Non-notified state aid
The best case scenario is when you obtain grants or funding that are not classed as a notified state aid. There are a range of aids that fall into this category, such as the De Minimis aid, which limits the aid received to €200,000 across a three-year period, or EU grants like Horizon 2020, replacing the previous FP6 and FP7 grants which some companies may still be receiving. In this scenario, the amount of aid received can be claimed under the RDEC tax credit scheme, and all other qualifying R&D spend can be claimed under the SME scheme, where applicable. This provides your company with the highest returns.
The need for planning
A comprehensive knowledge of state aid regulations and correct application of R&D tax credit scheme in differing scenarios is essential to gaining maximum returns and avoiding the implications and risks of misfiling or overclaiming.
In some situations, obtaining a notified state aid may lead to a lower return where the awarded funding and RDEC relief totals to a lower benefit than receiving no funding and claiming an SME tax relief on the qualifying R&D costs.
Using the same figures in the examples provided, if a company were to receive a £50,000 non-project specific notified state aid with all other qualifying R&D activities totaling at £400,000, than an RDEC claim would be made to give up to an 11% return on £450,000 = £49,500. If the company were to receive no aid at all and make an SME tax claim on their qualifying costs, they could receive up to a 33% return on £400,000 = £132,000. This totals more than the £50,000 notified state aid plus the RDEC benefit of £49,500.
An R&D Tax specialist can advise you on the best options early on and give you a clearer indication of what you can claim back in conjunction to any grants you receive.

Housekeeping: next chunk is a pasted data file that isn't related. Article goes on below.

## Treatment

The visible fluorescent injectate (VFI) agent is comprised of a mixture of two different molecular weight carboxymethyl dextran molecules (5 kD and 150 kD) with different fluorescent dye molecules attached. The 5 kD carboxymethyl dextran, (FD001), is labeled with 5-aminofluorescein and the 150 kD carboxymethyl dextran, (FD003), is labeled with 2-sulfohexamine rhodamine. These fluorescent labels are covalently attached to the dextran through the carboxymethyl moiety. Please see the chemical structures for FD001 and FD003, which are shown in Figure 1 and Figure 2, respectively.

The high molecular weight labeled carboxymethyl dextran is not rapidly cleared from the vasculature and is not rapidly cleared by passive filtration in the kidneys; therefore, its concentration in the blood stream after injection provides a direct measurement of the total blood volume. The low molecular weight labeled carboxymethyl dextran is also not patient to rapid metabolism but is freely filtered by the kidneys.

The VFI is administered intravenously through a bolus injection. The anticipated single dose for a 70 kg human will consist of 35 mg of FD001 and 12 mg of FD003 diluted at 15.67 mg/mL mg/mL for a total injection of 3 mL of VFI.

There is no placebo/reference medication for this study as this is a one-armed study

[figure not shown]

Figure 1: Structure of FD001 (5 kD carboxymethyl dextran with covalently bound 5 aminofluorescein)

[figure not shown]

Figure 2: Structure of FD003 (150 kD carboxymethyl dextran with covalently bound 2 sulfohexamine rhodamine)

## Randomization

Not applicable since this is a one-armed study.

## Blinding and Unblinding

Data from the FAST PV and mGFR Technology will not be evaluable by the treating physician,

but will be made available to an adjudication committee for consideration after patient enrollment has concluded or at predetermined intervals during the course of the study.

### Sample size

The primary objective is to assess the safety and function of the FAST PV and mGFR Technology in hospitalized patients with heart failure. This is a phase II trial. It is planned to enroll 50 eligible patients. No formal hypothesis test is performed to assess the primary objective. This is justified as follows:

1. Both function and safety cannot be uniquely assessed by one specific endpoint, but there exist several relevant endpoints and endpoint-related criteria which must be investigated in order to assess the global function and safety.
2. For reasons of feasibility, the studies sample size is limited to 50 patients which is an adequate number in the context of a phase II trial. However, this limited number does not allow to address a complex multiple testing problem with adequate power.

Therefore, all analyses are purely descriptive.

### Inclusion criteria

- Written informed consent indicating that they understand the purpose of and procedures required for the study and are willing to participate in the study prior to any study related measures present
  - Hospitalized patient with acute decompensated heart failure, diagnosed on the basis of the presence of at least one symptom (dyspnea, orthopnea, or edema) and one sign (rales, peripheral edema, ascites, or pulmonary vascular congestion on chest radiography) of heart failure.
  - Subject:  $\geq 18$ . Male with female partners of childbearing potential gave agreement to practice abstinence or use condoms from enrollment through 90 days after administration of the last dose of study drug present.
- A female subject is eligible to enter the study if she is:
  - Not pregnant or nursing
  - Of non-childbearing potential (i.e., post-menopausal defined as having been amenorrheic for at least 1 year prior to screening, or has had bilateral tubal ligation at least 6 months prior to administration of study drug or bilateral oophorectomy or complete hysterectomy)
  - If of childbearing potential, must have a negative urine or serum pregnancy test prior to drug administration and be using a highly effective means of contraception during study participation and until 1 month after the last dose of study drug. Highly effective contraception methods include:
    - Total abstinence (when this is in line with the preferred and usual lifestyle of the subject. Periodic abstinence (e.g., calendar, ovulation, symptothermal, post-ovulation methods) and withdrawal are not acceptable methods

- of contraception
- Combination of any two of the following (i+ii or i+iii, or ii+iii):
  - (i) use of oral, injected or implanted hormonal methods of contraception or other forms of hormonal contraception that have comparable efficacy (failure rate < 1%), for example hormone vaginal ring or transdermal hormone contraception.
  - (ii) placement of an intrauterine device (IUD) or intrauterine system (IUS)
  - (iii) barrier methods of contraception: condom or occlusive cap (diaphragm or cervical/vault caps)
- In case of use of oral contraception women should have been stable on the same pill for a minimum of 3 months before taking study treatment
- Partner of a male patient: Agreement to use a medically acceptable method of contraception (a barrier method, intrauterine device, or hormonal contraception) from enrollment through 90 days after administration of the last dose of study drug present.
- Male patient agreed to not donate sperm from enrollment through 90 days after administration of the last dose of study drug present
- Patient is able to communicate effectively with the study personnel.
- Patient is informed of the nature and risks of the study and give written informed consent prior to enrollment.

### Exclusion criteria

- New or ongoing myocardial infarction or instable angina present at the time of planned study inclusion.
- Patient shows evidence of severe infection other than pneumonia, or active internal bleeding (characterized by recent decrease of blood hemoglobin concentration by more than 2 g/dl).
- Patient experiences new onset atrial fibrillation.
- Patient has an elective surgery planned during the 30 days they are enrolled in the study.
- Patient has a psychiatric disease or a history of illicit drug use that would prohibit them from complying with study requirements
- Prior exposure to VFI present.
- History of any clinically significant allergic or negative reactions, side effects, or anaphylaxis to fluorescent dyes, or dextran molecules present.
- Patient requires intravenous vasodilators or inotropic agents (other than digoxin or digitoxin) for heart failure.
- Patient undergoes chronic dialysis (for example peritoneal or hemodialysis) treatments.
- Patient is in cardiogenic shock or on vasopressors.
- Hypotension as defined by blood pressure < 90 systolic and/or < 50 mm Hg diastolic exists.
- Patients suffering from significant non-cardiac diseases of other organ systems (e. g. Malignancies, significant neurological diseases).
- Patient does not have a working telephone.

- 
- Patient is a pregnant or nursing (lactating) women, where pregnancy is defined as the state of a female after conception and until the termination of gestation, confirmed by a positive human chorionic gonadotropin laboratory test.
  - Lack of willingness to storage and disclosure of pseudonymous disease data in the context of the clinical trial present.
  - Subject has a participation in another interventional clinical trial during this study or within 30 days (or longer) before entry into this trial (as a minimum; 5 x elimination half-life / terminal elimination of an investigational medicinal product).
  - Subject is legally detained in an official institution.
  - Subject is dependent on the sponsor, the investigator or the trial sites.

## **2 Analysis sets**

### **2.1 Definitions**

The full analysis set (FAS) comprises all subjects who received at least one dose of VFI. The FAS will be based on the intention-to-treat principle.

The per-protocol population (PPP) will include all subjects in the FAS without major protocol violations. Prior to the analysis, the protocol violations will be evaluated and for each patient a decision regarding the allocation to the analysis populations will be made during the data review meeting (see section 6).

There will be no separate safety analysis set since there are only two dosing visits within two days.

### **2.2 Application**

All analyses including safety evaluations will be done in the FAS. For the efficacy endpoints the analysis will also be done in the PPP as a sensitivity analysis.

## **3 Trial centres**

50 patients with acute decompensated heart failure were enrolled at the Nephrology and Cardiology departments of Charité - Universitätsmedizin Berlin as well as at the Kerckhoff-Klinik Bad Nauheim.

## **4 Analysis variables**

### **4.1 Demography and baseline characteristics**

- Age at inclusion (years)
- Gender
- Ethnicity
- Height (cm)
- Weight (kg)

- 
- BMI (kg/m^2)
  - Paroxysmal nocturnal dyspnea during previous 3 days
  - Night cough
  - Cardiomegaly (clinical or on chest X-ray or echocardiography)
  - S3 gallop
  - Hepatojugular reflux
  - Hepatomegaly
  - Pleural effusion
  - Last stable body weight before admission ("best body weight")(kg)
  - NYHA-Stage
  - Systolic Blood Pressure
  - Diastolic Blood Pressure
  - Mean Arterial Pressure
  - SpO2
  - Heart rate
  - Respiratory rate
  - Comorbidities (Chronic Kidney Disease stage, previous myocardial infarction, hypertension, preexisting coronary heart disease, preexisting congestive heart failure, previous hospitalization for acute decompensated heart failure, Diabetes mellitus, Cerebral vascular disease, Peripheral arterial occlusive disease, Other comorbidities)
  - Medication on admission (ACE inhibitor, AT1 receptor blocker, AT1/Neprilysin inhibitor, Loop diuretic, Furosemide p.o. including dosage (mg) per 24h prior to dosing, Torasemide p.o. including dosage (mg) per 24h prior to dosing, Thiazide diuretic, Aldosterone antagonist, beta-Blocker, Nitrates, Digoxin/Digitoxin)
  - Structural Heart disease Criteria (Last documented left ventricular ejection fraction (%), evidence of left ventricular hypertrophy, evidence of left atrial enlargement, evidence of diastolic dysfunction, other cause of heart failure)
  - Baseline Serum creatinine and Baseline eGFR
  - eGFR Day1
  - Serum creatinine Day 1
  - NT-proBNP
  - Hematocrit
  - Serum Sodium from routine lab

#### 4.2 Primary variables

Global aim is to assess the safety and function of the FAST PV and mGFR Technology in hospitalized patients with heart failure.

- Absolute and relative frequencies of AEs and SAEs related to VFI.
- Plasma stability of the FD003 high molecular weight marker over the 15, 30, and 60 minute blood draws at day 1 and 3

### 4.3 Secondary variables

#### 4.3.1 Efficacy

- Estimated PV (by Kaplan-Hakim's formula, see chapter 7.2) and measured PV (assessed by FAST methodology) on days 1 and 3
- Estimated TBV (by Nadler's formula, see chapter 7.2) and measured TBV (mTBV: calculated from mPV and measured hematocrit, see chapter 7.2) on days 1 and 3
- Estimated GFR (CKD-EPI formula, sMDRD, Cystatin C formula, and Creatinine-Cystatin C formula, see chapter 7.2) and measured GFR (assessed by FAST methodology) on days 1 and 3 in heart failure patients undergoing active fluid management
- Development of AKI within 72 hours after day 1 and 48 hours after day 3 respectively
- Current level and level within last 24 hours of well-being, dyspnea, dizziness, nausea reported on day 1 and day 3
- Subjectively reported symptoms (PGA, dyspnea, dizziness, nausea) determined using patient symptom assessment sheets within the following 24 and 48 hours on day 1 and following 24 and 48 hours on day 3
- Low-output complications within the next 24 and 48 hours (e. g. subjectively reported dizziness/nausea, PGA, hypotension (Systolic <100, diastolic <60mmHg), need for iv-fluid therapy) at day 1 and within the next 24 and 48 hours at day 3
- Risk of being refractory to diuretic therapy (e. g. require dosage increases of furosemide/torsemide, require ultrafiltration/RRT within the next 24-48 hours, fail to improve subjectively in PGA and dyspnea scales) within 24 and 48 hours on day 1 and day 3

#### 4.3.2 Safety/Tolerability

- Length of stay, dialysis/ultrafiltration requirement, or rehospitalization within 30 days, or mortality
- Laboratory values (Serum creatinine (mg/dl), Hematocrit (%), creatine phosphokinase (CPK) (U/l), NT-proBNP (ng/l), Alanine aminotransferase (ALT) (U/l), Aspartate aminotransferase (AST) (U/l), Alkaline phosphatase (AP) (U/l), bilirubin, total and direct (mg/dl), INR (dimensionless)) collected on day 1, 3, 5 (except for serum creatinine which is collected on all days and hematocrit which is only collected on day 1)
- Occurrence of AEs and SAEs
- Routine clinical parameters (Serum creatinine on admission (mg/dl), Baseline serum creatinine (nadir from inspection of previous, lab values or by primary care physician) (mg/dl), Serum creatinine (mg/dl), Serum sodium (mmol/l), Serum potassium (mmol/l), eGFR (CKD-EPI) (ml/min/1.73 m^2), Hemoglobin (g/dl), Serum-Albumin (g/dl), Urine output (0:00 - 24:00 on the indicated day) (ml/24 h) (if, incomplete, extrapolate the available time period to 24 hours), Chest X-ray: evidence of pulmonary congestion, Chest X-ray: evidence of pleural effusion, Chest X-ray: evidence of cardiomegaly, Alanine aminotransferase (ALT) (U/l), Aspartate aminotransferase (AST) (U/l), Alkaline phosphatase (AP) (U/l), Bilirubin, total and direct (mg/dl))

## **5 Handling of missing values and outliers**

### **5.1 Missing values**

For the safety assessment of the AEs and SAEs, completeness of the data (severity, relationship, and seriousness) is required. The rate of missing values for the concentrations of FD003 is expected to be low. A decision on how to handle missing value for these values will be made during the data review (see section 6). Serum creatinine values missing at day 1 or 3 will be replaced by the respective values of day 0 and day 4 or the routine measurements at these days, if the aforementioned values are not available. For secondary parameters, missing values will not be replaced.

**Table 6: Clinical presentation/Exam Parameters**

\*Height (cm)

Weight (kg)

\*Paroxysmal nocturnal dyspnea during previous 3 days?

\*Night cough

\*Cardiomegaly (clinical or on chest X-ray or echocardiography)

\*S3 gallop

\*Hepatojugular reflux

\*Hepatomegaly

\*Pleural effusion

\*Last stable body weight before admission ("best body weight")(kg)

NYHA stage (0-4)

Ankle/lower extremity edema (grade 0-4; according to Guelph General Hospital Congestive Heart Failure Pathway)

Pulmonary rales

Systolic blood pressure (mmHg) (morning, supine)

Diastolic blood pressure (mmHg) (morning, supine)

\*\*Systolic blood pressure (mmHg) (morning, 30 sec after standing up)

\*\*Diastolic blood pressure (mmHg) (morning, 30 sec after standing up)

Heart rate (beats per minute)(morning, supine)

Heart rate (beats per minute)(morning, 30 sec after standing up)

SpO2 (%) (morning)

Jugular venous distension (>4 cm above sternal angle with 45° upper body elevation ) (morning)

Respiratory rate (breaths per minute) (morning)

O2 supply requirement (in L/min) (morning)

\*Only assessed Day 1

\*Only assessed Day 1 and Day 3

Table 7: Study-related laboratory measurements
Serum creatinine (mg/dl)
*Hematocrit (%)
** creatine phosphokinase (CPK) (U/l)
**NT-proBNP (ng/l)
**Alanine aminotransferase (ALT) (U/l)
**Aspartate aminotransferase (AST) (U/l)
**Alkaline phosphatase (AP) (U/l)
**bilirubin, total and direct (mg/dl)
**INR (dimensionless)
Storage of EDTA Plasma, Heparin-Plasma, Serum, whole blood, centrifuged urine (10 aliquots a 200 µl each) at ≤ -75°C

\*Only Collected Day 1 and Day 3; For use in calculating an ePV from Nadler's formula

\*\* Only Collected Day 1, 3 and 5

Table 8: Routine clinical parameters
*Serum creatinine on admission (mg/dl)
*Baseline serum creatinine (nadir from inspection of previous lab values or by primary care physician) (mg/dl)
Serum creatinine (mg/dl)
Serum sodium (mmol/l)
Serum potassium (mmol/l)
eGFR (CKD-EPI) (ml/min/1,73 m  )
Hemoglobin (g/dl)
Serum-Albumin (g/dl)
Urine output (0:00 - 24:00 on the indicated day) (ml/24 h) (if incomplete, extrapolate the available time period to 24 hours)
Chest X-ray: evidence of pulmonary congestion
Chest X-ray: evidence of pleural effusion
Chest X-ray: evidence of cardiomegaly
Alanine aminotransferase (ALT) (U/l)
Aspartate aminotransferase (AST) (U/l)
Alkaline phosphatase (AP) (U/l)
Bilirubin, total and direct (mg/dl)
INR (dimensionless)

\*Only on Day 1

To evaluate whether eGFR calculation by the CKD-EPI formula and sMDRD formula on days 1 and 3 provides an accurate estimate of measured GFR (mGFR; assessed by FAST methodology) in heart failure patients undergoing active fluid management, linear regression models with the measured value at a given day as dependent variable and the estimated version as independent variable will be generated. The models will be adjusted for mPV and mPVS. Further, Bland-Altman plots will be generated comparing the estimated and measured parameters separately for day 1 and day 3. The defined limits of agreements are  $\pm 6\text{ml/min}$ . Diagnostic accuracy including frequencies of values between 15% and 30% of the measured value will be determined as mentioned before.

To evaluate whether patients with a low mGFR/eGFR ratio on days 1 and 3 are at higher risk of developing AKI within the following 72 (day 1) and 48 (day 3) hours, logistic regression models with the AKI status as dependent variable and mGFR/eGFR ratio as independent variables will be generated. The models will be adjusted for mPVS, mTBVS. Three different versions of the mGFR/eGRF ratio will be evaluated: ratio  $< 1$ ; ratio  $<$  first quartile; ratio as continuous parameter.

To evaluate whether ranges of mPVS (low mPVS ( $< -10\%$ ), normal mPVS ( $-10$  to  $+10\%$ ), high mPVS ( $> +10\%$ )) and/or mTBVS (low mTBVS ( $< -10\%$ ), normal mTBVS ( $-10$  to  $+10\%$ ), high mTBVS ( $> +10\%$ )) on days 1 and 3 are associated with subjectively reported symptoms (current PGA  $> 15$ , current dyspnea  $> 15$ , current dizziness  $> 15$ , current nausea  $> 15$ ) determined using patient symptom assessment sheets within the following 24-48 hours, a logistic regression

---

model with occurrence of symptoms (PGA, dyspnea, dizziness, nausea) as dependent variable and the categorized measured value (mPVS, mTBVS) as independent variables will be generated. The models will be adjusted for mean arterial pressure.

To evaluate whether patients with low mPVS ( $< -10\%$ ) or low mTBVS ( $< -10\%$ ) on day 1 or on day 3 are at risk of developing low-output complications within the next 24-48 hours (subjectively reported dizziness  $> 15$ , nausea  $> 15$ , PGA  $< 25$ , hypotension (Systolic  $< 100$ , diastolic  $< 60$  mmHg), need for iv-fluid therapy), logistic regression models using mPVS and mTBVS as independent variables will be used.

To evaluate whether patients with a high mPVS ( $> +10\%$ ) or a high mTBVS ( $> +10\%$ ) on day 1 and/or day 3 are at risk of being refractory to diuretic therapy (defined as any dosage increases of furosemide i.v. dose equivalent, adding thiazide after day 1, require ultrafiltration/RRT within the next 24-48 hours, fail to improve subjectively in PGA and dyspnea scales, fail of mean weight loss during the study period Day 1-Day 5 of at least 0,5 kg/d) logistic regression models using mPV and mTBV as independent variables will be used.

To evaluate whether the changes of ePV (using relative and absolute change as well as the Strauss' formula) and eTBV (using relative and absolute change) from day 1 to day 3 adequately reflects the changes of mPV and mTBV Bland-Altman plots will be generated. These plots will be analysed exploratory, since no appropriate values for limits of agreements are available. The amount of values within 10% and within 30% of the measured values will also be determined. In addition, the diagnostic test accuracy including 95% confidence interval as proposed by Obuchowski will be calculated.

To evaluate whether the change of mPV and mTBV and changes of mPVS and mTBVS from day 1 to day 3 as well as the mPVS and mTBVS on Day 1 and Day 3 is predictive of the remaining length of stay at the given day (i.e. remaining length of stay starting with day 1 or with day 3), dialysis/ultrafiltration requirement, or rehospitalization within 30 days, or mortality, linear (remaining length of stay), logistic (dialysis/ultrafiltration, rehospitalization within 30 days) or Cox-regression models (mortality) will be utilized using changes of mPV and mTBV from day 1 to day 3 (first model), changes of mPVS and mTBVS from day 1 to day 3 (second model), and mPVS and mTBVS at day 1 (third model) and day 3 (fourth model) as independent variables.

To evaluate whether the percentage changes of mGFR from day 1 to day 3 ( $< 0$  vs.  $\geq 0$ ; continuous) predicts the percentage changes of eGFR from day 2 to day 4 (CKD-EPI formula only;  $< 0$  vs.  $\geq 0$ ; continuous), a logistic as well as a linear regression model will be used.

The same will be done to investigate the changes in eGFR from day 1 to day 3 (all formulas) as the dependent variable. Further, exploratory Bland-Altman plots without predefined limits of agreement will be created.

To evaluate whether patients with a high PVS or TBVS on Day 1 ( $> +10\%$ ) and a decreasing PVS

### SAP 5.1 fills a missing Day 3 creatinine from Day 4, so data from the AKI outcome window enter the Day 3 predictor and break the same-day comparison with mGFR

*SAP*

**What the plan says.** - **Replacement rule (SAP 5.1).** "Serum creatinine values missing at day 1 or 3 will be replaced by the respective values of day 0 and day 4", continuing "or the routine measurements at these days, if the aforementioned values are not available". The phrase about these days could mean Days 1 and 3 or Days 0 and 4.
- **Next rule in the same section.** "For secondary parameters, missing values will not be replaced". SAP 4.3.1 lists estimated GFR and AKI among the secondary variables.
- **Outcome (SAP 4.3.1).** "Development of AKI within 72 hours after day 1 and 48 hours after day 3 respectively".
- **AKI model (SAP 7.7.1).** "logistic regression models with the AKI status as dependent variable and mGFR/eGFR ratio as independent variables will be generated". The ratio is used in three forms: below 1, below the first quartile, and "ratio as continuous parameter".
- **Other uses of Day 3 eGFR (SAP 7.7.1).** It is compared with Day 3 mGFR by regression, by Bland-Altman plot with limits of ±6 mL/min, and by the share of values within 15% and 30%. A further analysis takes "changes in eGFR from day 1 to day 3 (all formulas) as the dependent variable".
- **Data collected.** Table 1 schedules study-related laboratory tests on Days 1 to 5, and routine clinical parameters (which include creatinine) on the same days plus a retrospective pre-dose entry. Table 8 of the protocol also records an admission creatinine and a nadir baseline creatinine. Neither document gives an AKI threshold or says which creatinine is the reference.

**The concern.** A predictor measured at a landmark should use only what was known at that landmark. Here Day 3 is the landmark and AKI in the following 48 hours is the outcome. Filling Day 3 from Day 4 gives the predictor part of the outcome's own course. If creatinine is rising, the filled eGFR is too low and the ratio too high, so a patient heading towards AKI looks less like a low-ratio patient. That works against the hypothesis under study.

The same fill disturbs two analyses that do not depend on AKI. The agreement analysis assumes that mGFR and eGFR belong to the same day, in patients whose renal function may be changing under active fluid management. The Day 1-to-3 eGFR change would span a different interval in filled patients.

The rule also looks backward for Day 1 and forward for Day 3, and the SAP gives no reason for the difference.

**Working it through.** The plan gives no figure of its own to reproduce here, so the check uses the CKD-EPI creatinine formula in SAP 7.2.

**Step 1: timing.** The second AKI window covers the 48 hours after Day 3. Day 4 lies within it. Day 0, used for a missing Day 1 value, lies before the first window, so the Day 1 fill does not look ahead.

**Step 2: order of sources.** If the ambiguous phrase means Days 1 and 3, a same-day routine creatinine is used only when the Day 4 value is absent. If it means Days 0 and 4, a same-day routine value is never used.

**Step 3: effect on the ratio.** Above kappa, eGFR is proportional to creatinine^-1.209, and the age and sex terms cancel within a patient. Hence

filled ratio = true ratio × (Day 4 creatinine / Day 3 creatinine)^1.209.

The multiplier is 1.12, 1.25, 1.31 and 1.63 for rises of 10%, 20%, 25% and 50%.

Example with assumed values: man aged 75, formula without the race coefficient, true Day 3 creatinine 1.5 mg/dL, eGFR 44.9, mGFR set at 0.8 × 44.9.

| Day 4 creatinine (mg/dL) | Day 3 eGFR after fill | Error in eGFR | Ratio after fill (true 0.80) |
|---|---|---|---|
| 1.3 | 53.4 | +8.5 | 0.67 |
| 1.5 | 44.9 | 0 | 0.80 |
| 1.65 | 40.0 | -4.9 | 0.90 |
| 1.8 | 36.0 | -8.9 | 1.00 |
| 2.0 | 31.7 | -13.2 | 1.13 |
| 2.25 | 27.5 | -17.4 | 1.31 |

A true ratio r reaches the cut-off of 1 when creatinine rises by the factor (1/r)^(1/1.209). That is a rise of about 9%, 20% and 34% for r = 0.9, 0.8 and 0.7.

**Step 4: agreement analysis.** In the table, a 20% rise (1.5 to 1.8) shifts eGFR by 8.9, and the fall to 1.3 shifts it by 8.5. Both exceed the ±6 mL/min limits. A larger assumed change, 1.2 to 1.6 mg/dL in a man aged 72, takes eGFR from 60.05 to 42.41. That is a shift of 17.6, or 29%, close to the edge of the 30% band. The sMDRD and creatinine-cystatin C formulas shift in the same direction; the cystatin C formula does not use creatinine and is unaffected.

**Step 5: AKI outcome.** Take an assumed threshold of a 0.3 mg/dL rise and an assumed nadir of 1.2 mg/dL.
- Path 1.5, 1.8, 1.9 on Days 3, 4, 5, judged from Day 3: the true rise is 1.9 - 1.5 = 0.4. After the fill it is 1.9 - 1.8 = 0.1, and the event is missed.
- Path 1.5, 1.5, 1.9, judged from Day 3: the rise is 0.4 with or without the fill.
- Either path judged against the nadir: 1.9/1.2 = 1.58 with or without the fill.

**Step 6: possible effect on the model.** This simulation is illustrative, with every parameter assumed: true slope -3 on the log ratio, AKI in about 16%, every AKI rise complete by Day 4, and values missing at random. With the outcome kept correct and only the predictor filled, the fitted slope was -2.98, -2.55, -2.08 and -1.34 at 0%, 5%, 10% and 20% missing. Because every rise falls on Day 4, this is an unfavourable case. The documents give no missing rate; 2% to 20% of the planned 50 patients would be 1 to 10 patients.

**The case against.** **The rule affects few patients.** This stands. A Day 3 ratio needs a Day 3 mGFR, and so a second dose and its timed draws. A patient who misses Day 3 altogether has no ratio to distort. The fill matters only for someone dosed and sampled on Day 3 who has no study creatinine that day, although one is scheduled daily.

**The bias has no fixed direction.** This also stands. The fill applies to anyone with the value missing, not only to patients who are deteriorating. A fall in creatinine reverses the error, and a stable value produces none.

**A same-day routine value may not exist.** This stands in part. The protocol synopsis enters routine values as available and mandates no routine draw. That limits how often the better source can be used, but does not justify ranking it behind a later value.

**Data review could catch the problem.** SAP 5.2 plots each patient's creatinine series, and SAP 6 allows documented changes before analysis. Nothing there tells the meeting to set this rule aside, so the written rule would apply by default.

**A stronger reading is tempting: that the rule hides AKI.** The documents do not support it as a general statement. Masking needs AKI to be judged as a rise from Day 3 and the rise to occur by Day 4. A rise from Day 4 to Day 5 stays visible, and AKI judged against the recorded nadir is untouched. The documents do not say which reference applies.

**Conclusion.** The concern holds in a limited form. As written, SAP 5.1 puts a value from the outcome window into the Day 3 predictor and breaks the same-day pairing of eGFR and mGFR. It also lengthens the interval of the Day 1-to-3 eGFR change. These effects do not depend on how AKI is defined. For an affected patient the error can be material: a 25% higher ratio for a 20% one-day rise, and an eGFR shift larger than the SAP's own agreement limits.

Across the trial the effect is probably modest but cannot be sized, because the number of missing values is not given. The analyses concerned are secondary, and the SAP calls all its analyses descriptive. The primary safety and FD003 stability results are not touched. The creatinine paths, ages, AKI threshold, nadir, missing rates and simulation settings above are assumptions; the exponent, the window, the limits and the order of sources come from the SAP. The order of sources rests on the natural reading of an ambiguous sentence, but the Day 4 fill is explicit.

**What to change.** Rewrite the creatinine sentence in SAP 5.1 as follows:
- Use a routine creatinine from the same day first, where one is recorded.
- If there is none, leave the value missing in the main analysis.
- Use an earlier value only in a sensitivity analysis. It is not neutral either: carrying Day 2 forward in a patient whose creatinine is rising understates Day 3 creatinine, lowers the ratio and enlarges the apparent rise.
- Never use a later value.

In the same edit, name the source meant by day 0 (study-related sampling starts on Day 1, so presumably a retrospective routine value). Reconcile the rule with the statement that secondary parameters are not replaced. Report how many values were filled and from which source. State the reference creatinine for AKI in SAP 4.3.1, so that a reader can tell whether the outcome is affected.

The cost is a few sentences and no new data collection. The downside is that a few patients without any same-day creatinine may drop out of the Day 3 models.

Brexit on state aid rules
With less than a month to go for UK's Brexit transition, there is still uncertainty around the possible impacts on the EU Commission's state aid rules. Yet to reach a trade deal, state aid is one of major disagreement points between the UK and EU, with the EU insisting on UK's continued compliance with current state aid rules and the UK unenthused by the limitations of its sovereignty - more in favour of an agreement similar to EU's trade deal with Canada which mirrors obligations under the WTO anti-subsidy agreement.
The government has indicated that in the event a deal is not reached there will be no immediate changes to the system. However with overlapping complications such as the Northern Ireland Protocol, which states Northern Ireland will continue to be subject to EU's state aid rules in relation to goods, and the UK Internal Market Bill, which allows ministers to override the state aid provisions of the protocol, beyond complying with the WTO requirements, the future of state aids is unclear.
Receiving a grant and not sure what kind of R&D tax claim to make? Get in touch with us for more information and advice at email@example.com.